“Who does she think she is?”
I’m sure that ran across your mind as you read my headline.
“We pay good money to agency recruiters! THEY should be asking the question…How to provide a great service to US!”
Believe me, we think about that all the time. Most of us are consumed by that question! We have attended dozens of motivational seminars, logged multiple webinars, and read countless books on how to provide a great value to our clients.
In spite of our earnest endeavors, however, frustration can develop in the Recruiter/Client relationship. Maybe you consider us over-enthusiastic. Or not enough. Maybe you hear from us every day. Then we disappear. Maybe it seems we aren’t acting with urgency. Maybe we ask “Why?” a little more than you’d like. You don’t want to completely sever the relationship with us, because the next candidate we provide could be your next hire! But we are doing things you consider perplexing.
I believe I can help you with that. I recently surveyed Third Party Contingency Recruiters with multiple agencies, in several markets, and across various disciplines…and I captured their thoughts on relationships with clients. It’s a glimpse into the world of the Agency Recruiter. It is my hope that reading a sampling of their answers below could only strengthen the bond between you and those you choose to work with.
It’s no secret that we Recruiters are handling multiple positions with multiple companies in a given time period. And it’s also no secret that some of our clients get the red carpet treatment, while others don’t. So I asked my Survey Group…”What motivates you to give certain clients 110%?” Surprisingly enough, the answer was *not* “the client who pays the best fee.” Instead…
-A client who views, and treats me as a partner, not a vendor or commodity.
-A client who works with me exclusively or as part of a very limited number of recruiting firms.
-A client who takes the time to get to know my background and qualifications.
-A client who listens to me when I say to them: “Just trust me. Even though this resume is not your ideal profile, I believe you need to interview this person.”
-A client who gives me repeat business…of course when I’ve earned it.
-A client with a consistent message…rather than changing their position regularly.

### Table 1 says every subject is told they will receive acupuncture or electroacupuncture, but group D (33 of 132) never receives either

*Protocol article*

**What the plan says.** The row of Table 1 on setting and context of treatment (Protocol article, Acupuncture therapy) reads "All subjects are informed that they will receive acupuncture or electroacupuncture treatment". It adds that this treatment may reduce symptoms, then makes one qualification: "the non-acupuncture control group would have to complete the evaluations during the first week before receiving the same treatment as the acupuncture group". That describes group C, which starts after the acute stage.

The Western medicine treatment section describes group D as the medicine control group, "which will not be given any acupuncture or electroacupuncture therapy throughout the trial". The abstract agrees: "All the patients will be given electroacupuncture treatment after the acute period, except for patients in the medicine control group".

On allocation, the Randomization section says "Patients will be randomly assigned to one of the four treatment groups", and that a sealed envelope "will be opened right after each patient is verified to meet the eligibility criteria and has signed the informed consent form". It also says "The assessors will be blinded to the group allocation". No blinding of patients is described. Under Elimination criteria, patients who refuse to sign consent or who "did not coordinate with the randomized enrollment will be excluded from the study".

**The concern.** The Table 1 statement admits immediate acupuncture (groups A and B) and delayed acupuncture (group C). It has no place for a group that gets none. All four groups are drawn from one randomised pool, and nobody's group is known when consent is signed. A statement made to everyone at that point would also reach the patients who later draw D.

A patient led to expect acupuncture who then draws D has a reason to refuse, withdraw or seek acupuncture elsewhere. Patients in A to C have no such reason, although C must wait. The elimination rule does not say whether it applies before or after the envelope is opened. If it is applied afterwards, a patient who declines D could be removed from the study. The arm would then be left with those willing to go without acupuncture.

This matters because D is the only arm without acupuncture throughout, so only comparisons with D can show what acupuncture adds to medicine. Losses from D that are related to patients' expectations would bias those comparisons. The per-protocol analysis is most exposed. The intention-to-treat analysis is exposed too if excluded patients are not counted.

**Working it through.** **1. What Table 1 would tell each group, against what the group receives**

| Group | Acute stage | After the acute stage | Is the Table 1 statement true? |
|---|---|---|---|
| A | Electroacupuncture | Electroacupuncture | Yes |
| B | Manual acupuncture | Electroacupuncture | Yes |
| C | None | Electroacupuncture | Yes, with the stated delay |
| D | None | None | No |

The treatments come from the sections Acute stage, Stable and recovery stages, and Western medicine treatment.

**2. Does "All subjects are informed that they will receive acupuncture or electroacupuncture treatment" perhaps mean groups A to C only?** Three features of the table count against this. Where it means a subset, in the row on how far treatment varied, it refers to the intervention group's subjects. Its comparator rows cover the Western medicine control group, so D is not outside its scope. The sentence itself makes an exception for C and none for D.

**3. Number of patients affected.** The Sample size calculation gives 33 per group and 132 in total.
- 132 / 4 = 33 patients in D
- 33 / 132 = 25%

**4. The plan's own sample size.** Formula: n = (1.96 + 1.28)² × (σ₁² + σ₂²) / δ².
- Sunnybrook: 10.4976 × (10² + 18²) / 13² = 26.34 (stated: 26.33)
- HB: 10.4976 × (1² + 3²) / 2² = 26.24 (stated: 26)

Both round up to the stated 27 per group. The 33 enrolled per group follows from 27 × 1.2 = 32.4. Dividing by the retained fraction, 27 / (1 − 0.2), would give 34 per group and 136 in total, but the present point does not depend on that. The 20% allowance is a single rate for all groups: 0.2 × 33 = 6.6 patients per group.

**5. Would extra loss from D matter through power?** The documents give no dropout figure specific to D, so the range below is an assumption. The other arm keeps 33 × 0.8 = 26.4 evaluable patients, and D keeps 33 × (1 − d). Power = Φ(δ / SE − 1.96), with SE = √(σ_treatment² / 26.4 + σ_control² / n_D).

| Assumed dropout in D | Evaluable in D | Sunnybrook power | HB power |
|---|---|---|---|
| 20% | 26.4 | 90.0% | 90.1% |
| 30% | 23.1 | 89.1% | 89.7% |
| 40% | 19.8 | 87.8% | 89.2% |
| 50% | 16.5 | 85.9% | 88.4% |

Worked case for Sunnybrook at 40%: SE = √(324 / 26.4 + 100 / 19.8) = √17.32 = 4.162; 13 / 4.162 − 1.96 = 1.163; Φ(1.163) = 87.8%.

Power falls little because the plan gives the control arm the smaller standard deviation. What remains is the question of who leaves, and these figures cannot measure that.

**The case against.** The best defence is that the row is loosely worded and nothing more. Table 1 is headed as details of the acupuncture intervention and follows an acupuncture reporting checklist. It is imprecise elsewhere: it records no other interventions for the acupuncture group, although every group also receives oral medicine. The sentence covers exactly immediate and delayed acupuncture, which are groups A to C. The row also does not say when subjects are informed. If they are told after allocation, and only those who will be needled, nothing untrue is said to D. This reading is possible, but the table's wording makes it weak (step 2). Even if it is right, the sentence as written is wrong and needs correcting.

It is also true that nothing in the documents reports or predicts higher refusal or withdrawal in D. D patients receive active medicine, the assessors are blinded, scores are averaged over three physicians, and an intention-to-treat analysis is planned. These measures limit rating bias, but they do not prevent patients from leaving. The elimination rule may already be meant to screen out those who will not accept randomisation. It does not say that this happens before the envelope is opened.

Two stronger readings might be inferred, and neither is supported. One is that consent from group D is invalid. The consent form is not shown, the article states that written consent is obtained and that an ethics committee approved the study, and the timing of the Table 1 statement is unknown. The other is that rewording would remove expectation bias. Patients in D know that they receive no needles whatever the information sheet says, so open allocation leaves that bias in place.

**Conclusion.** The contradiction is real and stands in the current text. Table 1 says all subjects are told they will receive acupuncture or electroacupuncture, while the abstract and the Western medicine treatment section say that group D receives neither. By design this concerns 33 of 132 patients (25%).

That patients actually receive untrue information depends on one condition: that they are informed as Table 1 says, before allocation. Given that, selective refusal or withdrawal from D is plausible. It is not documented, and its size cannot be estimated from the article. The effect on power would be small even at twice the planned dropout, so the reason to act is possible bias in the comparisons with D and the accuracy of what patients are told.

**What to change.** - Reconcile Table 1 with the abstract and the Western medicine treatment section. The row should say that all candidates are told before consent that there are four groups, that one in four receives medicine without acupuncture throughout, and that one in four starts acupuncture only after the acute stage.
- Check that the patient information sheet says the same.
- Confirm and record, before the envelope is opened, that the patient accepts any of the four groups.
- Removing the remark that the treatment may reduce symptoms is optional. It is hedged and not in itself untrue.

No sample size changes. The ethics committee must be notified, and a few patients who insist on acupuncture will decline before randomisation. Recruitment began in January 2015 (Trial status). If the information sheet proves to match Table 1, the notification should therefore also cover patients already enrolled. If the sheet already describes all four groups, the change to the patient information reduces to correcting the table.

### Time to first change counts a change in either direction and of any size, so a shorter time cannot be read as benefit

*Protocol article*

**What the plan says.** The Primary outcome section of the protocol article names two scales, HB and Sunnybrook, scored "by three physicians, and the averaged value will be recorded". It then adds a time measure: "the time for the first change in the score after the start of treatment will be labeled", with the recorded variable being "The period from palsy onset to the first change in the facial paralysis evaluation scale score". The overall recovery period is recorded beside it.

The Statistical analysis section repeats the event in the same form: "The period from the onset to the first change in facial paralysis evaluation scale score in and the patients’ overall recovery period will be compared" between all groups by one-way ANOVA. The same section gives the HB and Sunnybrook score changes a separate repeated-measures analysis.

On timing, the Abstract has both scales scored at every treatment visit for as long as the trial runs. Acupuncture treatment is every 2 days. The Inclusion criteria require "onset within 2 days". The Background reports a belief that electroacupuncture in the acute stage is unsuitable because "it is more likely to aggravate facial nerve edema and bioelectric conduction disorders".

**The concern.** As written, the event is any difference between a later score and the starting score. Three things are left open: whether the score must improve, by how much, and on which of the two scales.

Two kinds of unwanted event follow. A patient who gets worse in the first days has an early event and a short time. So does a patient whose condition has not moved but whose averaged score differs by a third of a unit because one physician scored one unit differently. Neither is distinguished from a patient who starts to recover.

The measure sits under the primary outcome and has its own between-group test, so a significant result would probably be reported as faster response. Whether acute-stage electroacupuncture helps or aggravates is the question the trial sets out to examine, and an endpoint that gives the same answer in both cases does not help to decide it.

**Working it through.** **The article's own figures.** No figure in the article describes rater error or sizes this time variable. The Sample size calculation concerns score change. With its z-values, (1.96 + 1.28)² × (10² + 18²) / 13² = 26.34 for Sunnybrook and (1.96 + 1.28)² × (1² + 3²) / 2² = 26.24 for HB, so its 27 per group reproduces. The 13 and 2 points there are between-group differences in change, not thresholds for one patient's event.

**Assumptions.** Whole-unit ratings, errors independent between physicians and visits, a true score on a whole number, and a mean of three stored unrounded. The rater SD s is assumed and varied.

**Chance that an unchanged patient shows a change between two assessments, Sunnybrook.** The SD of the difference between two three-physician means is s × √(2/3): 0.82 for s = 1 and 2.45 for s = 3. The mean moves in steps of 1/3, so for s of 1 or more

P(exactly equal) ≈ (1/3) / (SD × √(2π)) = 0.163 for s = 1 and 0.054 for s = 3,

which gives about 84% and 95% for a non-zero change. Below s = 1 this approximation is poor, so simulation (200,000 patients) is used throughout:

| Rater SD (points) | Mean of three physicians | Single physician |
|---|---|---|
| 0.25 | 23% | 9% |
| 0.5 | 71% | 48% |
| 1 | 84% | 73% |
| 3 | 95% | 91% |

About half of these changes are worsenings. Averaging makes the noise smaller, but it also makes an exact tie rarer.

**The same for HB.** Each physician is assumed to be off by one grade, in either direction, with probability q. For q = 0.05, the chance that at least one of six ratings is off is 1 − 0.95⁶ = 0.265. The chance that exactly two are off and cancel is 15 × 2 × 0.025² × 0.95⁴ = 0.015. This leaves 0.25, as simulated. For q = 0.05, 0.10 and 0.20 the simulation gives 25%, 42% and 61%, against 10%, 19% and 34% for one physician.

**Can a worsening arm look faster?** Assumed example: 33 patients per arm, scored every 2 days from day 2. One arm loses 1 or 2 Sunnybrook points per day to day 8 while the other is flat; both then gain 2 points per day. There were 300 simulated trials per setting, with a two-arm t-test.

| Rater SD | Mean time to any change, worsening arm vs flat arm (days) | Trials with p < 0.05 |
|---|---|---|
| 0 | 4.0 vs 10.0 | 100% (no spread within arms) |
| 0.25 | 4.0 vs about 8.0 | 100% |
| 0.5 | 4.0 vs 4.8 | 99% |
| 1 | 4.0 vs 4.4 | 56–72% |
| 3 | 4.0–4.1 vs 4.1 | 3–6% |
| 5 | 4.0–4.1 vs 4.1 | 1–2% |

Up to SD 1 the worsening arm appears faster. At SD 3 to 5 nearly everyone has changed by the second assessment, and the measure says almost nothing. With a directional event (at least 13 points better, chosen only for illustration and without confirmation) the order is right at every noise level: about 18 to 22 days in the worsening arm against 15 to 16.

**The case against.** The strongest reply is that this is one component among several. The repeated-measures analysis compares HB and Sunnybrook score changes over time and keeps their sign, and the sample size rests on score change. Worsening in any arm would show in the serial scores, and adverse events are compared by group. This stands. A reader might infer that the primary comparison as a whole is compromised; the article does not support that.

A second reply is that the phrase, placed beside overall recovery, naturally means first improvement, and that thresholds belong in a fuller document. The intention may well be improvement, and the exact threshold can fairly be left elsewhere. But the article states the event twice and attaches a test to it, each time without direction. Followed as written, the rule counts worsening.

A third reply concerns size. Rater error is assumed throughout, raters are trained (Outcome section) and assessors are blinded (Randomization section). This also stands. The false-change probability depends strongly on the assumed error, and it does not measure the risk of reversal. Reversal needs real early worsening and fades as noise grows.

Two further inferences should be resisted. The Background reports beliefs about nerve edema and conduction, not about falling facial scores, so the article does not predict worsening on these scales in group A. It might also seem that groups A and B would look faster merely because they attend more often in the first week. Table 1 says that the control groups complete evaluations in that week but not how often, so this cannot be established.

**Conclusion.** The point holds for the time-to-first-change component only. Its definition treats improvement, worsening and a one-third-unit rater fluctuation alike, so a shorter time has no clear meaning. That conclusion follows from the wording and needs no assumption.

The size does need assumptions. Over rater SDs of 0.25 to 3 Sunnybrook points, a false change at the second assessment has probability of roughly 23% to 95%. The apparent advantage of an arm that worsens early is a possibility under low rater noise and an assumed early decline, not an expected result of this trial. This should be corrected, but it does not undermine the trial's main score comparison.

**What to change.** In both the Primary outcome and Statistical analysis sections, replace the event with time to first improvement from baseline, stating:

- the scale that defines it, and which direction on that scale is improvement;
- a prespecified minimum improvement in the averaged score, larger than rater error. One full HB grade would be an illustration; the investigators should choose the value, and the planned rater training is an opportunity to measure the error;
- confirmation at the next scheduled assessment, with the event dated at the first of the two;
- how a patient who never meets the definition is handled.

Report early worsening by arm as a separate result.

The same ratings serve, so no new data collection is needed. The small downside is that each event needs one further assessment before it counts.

-A client who continues to communicate as they move our candidates through the interview stages, and provides honest feedback.
So I followed up with this question: How does a client fall into disfavor with you?
-When the client sends out mass emails to a dozen different recruiting firms with their needs list. It signals that I’m just a vendor to these companies, and not a partner in talent acquisition.
-When they only want to communicate via email, and never by phone. This doesn’t permit me to ask relevant questions about their projects and get a ready answer.
-When they take a pass on my candidates and will not explain why. I need this information so that I may redirect my search or narrow my focus.
-When they give me “urgent” job orders. Then they take several weeks to schedule interviews with my candidates. I worked extra hours to respond to this “urgent” need. What changed?
-When they give us a job order, interview our candidates, and decide to fill the position internally. We are willing to accept that our candidates may not have been as good as their internal. However, we also suspect we are being used to “comparison shop.” That’s not fair.
-When the client changes the criteria of the job order so many times, it feels like a moving target.
So then I became even bolder, and asked my Survey Group: “What one thing do you want a client to know…but are a little scared to tell them?”
-Don’t ask us for a discount without a reason. If you want a certain amount, or percentage off my going rate, be willing to agree to an exclusive. Or volume orders.
-We are inclined to give priority to clients who use us frequently and take our work seriously.
-If you ask for a dramatically reduced fee arrangement, and if I agree to it, you will not get the best talent in the market from me. The best candidates will be directed to clients who honor the work I do with a fair rate.